Ambassador sends protest letters to lawmakers whom Beijing likens to meddlers in its affairs

China hits LDP over Uighur event

Kyodo, AFP-JIJI

More than 100 Liberal Democratic Party lawmakers have received letters of protest from Chinese Ambassador Cheng Yonghua over the holding of the World Uyghur Congress in Tokyo, an intraparty LDP group said Friday.

LDP Diet member Keiji Furuya, head of a group of LDP lawmakers who support China’s Uighur ethnic minority, told reporters the letters represented excessive interference in the nation’s domestic affairs and 44 of the group’s members will file a joint protest with the ambassador.

The 44 include former Prime Minister Shinzo Abe and ex-Defense Minister Shigeru Ishiba, Furuya said.

In the letter dated May 8, Cheng criticized Japan for hosting the meeting earlier this week, noting it represented interference in China’s domestic affairs, while asking the lawmakers not to contact senior Uighurs living in exile, including Rebiya Kadeer, the leader of the congress.

Furuya, a Lower House member, said the letter was akin to extortion and it did not touch on China’s suppression of human rights in the Xinjiang Uyghur Autonomous Region. The LDP group will also call on lawmakers of the ruling Democratic Party of Japan who also received the letter to join its protest, he added.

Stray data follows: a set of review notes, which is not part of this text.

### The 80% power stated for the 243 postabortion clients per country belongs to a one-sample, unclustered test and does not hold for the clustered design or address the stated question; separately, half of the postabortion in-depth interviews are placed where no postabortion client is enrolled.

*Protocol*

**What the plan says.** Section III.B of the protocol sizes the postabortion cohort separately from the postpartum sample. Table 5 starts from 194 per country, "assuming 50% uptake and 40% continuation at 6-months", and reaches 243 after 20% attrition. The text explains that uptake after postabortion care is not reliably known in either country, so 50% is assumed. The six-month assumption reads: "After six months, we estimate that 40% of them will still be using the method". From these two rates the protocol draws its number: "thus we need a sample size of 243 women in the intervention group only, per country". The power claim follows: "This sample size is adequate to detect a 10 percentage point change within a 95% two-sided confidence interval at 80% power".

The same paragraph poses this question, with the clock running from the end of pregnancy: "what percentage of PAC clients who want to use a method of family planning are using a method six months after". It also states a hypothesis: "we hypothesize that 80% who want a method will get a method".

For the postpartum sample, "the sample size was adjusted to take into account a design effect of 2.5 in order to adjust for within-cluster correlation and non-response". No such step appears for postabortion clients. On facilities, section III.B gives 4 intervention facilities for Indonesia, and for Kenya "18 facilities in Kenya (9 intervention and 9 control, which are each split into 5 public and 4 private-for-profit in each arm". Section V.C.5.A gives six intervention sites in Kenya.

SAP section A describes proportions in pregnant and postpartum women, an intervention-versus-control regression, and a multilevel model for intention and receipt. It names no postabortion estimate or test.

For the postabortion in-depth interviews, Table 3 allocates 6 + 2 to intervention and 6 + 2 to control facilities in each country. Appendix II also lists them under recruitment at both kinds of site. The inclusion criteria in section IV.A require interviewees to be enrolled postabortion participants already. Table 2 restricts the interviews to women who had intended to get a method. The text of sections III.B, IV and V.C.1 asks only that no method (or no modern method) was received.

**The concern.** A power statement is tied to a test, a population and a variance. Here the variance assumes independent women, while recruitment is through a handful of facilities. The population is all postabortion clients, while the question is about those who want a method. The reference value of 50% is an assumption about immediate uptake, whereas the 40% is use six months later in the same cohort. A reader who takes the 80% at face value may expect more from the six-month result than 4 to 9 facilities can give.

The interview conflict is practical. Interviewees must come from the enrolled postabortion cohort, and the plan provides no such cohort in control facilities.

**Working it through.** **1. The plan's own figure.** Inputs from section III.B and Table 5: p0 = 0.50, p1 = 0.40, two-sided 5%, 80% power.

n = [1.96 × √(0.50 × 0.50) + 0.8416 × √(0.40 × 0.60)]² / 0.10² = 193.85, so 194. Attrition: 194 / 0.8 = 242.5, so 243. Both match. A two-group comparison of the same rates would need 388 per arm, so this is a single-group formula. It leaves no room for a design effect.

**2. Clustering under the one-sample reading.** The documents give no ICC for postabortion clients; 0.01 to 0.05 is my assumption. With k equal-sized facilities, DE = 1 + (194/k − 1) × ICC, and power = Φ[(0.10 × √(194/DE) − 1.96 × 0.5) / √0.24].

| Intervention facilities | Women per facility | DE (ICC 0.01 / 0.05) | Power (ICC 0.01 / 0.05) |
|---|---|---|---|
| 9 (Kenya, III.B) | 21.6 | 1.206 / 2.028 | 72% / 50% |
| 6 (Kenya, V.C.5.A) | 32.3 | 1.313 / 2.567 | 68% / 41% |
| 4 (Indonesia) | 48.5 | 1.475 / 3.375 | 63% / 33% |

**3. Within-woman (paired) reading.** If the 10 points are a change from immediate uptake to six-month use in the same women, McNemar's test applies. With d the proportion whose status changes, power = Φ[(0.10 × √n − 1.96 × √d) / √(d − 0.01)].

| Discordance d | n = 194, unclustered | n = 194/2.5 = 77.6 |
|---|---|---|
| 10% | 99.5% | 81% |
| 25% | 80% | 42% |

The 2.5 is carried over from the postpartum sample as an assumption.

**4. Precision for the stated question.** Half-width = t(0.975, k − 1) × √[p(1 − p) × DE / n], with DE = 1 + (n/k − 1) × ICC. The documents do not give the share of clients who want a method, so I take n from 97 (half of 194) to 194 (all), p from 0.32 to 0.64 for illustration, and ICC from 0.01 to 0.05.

On Monday, Kadeer visited the contentious Yasukuni Shrine, which honors the nation’s 2.5 million war dead as well as individuals held responsible for the brutal 20th-century invasions and occupations in the name of the late Emperor Hirohito.

The shrine is a hot spot in Japan’s relations with its Asian neighbors in part because it honors Class A war criminals. It is often seen as a symbol of the country’s wartime aggression.

“Before, we were fighting for our rights, we were protesting against China’s oppression,” Kadeer told reporters after opening the congress. “But now we face a fight for our existence.”

“The situation is now worse than it was in 2009,” when Uighurs demonstrated and clashed with Chinese authorities, she said.

Many Uighurs complain that they are the victims of state-sanctioned persecution and marginalization in their homeland, aided by the migration of millions of Han Chinese into the territory.